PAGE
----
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Snake plants (Sansevieria trifasciata) are some of the hardiest houseplants around. Also known as sansevieria or mother-in-law’s tongue, the most common varieties have slender, upright leaves in variegated patterns growing about three feet tall.
A related species, Sansevieria cylindrica (African spear plant), has round—rather than flat—leaves and pointed tips. You might have seen this variety braided at your local florist shop or plant nursery. In its native country, wild sansevieria is a favorite food of elephants.
Because they’re so easy to grow, we see snake plants everywhere—restaurants, lobbies, waiting rooms—but they’re not always cared for properly. Snake plants in good condition can lend a lush, jungle-like feel to any space.
Even better? They improve air quality in your space, particularly while you sleep—even earning the nickname "bedroom plant" because of the oxygen they give off at night.
- Botanical Name: Sansevieria trifasciata
- Common Name: Snake Plant, Mother-In-Law's Tongue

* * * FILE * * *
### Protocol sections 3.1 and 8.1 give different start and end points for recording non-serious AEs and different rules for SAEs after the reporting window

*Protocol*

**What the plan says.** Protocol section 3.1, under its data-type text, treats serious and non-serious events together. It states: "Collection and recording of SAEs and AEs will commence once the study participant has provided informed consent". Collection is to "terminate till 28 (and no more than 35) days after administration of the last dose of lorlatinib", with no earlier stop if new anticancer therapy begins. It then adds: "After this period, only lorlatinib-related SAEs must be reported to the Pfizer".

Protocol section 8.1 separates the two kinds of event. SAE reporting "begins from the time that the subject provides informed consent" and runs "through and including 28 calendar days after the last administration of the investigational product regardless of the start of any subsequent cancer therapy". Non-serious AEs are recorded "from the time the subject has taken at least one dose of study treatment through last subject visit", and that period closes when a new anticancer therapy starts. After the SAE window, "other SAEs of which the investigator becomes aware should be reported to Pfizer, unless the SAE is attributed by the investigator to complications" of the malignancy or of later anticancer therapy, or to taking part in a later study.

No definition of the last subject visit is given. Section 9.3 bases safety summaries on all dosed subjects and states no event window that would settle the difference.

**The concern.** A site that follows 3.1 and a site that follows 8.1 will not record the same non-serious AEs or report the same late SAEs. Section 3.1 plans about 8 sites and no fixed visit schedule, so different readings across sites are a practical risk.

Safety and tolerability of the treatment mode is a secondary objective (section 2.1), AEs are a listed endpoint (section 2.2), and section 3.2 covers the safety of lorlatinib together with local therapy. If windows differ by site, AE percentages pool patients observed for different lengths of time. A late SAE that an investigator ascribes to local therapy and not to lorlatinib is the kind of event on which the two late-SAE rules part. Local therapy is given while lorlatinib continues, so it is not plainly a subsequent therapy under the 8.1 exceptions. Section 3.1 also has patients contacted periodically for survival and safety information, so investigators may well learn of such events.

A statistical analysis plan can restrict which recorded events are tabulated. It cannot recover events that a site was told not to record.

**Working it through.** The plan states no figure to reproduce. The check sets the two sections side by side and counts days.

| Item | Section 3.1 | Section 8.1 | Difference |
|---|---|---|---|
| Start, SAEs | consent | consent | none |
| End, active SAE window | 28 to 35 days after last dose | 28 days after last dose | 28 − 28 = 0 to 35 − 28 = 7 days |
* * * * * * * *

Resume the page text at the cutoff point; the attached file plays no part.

- Plant Type: Succulent, evergreen perennial
- Mature Size: Three to eight feet
- Sun Exposure: Indirect sunlight
- Soil Type: Free-draining soil (cactus or succulent mix)
- Soil pH: 4.5 to 7.0
- Toxicity: Toxic
Snake Plant Varieties
When you think of snake plants with signature yellow edges, Sansevieria trifasciata ‘Laurentii’ is likely the variety that comes to mind. In addition to its round-leafed cousin, Sansevieria cylindrica, there are also dwarf, solid-colored, and other unique varieties of this household favorite.
Sansevieria trifasciata, native to West Africa, is a common all-green snake plant that can grow to about three feet tall. Sansevieria gracilis, on the other hand, is a smaller variety that tends to stay under 18 inches in height. Sanseveria canaliculate grows in round, tall, singular spears.